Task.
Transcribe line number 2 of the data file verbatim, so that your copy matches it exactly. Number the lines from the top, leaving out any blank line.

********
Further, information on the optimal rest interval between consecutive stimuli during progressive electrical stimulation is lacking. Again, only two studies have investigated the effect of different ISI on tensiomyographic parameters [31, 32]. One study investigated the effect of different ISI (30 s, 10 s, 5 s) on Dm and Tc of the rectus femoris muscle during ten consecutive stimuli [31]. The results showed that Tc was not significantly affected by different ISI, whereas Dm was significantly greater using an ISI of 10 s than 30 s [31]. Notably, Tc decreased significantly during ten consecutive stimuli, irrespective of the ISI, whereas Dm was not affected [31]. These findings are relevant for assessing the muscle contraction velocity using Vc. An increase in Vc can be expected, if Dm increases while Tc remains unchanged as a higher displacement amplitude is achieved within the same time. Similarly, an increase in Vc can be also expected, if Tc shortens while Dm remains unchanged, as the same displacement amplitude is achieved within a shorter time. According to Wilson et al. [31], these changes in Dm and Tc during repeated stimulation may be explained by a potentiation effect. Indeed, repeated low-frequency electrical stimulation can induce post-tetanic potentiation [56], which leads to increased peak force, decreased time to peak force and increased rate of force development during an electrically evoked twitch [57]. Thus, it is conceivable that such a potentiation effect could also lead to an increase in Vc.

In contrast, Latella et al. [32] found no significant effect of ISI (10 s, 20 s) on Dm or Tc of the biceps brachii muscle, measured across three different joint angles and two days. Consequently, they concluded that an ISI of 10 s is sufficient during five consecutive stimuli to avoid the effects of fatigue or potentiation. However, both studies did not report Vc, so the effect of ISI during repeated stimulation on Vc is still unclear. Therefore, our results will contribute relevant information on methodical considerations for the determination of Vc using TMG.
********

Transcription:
In contrast, Latella et al. [32] found no significant effect of ISI (10 s, 20 s) on Dm or Tc of the biceps brachii muscle, measured across three different joint angles and two days. Consequently, they concluded that an ISI of 10 s is sufficient during five consecutive stimuli to avoid the effects of fatigue or potentiation. However, both studies did not report Vc, so the effect of ISI during repeated stimulation on Vc is still unclear. Therefore, our results will contribute relevant information on methodical considerations for the determination of Vc using TMG.